But, to follow in the wake of the metaphor risked by Veit Loers, I should not be blamed for wanting to hear the games enveloping the notes of Brahms’s stately continuum contrasting with the dissonant, creaking sonorities that Mahler deploys as juxtapositions to “immiscible” themes: those of symphonic music and those of bandstand music, to use the words of Frédéric Bisson(4). I do not say that by chance. In front of the burned spaces of Markus Bacher’s works or of their frozen expanses, how not to evoke the resurrections of Cranach’s Christ and even more that of Grünewald, which haunt the the collective imagination of German painting until Richter and Baselitz, or indeed the relentless glaciations painted by Caspar David Friedrich? One could also consider the implosion of the paintings of Klimt or Kokoschka. Or – and their colourful moods bring them closer, – the whirls of clouds populated by the ecstasies promised to the elect painted by Giovanni Nepomuceno Palliardi at Prague’s Strahov cloister, that other place of Hapsburg rule. As if it were returning things and beings, nature, long before they existed, like in that instant when their atoms had not yet been pulled together. Or as if everything were dissolving in the uncertainty of unpredictable dislocations and plastic concentrations of the Anthropocene era. The art of Markus Bacher is more realistic than it seems. Just as Mahler juxtaposes the flights of great art and the lamenti or martial rhythms of bandstand music, but in painting these “immiscible”(5) juxtapositions are declared by the spatiality of great baroque art and what populated the spaces of historiae imposed on us by TV screens and video games.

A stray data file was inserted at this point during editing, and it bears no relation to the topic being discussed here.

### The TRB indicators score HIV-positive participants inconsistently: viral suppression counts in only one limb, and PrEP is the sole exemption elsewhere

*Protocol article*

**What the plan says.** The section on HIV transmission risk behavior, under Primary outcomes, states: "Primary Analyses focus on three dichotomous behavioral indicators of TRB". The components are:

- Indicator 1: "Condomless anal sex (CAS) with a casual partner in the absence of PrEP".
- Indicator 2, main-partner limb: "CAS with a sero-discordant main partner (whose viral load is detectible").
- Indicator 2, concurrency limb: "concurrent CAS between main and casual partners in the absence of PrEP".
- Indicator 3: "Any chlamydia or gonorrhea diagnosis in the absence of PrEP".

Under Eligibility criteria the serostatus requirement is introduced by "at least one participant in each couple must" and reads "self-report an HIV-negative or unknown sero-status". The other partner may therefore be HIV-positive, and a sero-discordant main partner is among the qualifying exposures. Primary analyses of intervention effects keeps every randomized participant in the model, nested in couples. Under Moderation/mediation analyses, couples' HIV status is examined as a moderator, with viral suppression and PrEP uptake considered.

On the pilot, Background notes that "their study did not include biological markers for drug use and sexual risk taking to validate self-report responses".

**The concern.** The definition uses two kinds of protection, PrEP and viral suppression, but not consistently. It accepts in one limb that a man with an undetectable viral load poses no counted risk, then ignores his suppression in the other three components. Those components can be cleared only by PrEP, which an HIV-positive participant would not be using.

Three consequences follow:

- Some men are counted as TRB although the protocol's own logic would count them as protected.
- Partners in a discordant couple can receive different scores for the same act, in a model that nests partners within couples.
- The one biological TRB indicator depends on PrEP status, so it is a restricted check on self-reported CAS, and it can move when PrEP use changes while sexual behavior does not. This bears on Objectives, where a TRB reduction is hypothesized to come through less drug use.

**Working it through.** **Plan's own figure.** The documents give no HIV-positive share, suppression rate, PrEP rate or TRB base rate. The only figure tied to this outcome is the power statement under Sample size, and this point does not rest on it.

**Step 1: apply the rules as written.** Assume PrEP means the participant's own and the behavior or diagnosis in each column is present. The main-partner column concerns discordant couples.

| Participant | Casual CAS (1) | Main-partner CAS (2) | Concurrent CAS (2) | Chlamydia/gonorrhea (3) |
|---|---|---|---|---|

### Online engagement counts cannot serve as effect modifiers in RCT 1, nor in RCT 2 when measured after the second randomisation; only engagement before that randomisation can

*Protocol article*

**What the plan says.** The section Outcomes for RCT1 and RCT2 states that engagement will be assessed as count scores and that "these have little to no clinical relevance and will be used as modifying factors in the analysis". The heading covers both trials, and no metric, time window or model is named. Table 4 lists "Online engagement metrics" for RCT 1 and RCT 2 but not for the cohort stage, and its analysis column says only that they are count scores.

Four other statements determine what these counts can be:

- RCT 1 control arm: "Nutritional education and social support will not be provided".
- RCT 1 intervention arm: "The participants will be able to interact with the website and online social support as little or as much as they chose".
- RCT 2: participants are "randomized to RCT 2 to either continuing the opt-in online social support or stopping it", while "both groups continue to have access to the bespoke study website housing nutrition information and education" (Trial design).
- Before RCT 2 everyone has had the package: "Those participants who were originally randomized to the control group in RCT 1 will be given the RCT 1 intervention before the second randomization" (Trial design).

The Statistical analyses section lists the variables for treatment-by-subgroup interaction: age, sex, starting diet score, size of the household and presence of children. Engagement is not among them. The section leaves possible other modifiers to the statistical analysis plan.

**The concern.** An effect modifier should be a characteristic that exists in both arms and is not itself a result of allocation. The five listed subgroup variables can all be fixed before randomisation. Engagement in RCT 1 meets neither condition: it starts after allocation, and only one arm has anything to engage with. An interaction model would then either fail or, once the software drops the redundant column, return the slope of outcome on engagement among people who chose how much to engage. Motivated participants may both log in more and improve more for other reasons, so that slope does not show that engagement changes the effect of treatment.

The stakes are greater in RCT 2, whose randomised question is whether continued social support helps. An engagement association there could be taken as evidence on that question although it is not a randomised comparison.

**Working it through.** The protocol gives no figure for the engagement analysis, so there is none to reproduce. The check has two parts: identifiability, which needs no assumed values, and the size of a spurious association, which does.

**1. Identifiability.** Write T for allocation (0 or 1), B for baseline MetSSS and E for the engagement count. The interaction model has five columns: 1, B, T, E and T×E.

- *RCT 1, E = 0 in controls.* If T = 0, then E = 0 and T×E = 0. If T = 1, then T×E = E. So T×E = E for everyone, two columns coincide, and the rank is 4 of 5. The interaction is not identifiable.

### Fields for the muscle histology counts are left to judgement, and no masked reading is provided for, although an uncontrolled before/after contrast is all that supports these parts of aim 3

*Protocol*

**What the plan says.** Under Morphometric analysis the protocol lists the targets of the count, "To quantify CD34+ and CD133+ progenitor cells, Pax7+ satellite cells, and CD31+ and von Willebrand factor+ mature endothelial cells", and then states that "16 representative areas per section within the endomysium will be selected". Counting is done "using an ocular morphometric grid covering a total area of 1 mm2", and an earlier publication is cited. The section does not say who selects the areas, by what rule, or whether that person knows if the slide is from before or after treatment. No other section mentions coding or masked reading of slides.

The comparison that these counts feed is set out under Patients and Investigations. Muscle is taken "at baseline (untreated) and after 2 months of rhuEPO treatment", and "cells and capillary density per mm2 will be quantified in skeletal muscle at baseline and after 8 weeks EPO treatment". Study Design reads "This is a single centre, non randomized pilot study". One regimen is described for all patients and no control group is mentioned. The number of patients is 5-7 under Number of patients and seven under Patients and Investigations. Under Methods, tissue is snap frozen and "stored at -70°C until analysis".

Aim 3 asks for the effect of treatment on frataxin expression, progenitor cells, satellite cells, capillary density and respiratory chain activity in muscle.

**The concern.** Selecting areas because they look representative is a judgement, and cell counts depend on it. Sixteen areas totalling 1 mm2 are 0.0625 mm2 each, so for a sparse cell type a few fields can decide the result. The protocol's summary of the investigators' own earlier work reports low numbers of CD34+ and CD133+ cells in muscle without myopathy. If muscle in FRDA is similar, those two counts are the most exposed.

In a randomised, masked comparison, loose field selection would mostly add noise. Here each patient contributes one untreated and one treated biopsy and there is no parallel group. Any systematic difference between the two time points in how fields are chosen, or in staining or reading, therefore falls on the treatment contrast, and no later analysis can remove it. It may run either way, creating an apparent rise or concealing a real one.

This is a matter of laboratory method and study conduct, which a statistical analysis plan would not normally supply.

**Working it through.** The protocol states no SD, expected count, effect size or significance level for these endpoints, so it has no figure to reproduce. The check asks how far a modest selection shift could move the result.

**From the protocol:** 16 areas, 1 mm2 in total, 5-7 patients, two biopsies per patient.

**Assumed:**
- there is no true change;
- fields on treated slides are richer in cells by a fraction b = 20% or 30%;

As though arising from the depths of space and time, we can see shapes forming or crumbling in a kind of implacable fusion or liquefaction. As if the universe were rushing into a one-way nuclear fission, mixing all the molecular and atomic structures in an indescribable plasma soup from which a space attempts to establish itself, neither full nor empty, traversed by spectral vessels, uncertain aircraft, war machines with unlikely ballistics: the famous Bertha howitzer, the naval battle of Tsushima, etc. In these space soups, these uncertain magmas, this indefinable chaos, we might see a kind of transcription in painting of the representations – on a video screen afflicted with a remorseless but seductive flickering – premonitions of eschatological visions, the cumulation of all the battles, of all the calamities, all the resurrections since genesis and the abandonment by God of the universe to men. The ironic prophecy of all our expectations?